Press Release
September 9, 2009


Opposition Sen. Chiz Escudero yesterday called on the Arroyo government to make public the status of its P300-billion economic stimulus package to check whether the program successfully addressed the adverse effects of the global economic crisis.

"The public should know whether the government's much-touted stimulus plan has adequately addressed the negative impact of the global economic crisis. A regime of budget deficits, supposedly in the name of economic recovery, should be a cause for concern," Escudero said.

"More importantly, the Arroyo administration needs to show transparency in its implementation of its P300-billion stimulus spending plan. The manner by which this huge amount of taxpayers' money is spent should be made public," he said.

"While the global economic crisis necessitates a strong response from the government, the crisis should not be made an excuse for excessive spending which, in turn, could be a source of graft and corruption," Escudero added.

The 39-year old senator had earlier called for closer scrutiny and oversight of the government's P300-billion stimulus plan. He also reiterated his call for the government to improve its revenue collections.

He said the Philippine economy drew strength from sectors like business process outsourcing and tourism while remittances from overseas Filipinos also showed resiliency.

"If we go by Malacanang's own pronouncements, the country's economic situation may not be as bad as originally projected. If that is the case, then there should be no more need to prolong the 'economic emergency plan' any further and a gradual exit program should be immediately undertaken," Escudero said.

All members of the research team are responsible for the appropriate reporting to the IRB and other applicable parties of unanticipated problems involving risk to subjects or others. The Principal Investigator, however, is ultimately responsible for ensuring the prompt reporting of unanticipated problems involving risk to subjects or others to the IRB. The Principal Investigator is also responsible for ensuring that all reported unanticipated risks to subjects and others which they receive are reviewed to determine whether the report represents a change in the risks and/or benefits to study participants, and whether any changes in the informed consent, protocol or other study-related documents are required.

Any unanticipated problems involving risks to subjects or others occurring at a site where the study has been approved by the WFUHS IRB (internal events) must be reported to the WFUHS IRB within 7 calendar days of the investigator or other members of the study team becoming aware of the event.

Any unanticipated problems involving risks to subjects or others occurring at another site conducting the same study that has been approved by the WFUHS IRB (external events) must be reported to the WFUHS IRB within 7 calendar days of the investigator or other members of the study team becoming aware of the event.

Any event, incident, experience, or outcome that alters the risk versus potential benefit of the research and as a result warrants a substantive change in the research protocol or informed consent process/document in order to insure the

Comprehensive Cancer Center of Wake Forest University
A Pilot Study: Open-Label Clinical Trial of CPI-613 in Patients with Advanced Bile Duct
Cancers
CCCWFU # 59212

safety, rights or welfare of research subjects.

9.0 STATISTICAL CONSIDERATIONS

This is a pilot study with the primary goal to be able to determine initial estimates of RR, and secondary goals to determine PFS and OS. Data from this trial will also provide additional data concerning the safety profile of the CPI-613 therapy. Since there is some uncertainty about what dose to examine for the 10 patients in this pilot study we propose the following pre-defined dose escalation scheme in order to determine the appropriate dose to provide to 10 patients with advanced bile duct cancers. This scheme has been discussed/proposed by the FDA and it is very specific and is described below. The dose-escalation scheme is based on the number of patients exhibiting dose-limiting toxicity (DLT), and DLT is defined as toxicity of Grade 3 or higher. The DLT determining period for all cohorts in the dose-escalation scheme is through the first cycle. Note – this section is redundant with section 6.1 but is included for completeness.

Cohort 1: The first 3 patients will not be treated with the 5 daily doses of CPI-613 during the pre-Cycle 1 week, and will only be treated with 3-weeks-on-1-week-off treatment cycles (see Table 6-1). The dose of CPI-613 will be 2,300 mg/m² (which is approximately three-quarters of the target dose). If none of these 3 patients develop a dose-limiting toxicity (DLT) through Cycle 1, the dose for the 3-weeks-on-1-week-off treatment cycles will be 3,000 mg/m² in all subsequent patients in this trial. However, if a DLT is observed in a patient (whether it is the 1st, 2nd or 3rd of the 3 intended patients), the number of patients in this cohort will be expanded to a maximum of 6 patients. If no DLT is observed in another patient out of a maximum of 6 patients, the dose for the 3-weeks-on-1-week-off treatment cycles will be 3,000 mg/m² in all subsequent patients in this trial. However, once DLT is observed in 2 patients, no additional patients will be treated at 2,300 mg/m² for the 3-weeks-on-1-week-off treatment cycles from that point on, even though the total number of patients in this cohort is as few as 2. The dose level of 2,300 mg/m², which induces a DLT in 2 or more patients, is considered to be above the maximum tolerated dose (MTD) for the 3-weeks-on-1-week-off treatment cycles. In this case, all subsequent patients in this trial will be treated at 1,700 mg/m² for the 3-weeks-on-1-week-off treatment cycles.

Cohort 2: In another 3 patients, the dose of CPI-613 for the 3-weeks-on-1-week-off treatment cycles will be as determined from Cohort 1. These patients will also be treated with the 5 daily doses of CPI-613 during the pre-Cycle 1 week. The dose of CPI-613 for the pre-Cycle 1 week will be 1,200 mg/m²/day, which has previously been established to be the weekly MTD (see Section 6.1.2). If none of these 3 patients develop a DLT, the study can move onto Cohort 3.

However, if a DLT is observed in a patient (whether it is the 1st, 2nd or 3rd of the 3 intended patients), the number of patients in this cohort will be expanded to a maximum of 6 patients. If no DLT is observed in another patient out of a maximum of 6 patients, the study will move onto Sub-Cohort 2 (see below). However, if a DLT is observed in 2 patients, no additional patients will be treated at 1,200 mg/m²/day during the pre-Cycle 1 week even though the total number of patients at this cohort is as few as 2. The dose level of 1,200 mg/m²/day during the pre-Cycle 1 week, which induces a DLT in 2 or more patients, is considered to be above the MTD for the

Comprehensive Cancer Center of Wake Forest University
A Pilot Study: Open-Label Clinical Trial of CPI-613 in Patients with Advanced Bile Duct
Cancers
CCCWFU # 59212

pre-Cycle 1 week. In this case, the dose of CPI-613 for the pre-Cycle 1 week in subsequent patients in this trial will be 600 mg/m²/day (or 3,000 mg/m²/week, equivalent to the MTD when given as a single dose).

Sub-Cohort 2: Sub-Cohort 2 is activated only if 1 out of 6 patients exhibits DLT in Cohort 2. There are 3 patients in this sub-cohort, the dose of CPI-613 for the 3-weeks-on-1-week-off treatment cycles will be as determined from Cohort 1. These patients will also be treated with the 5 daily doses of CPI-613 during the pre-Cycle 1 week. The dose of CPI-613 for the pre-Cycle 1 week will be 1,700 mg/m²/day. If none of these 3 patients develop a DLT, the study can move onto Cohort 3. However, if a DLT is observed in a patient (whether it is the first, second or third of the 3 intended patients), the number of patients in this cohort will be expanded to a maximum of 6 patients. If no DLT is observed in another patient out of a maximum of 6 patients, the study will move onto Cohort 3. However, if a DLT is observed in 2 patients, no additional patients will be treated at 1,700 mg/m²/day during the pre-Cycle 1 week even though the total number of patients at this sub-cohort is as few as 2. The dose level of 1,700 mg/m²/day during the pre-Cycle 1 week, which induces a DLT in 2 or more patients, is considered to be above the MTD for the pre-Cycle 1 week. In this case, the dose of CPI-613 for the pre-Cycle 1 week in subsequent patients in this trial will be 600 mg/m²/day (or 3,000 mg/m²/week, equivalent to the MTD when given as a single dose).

He said no less than the International Monetary Fund (IMF) said the worst of the economic global turmoil was over.

"The government should now explain to the public how its stimulus plan was implemented and where the money actually went. There should be full disclosure," he added.

Escudero noted that the government's stimulus plan was originally intended to address job generation and social protection programs. Congress had earlier proposed measures to exempt from taxes certain sectors like senior citizens, calamity victims and public utilities.

"Now, the Department of Finance is singing a different tune, opposing these measures because these would supposedly erode government revenues. If the stimulus plan leaves out these sectors - among the intended beneficiaries of the plan - then what has this administration been pump-priming all this time? I believe a proper accounting is in order," the senator said.

Escudero has batted for calibrated stimulus spending in infrastructure towards key sectors like services and agriculture. He also said spending should be focused on sectors that are poised to pick up and recover quickly such as tourism and business process outsourcing.

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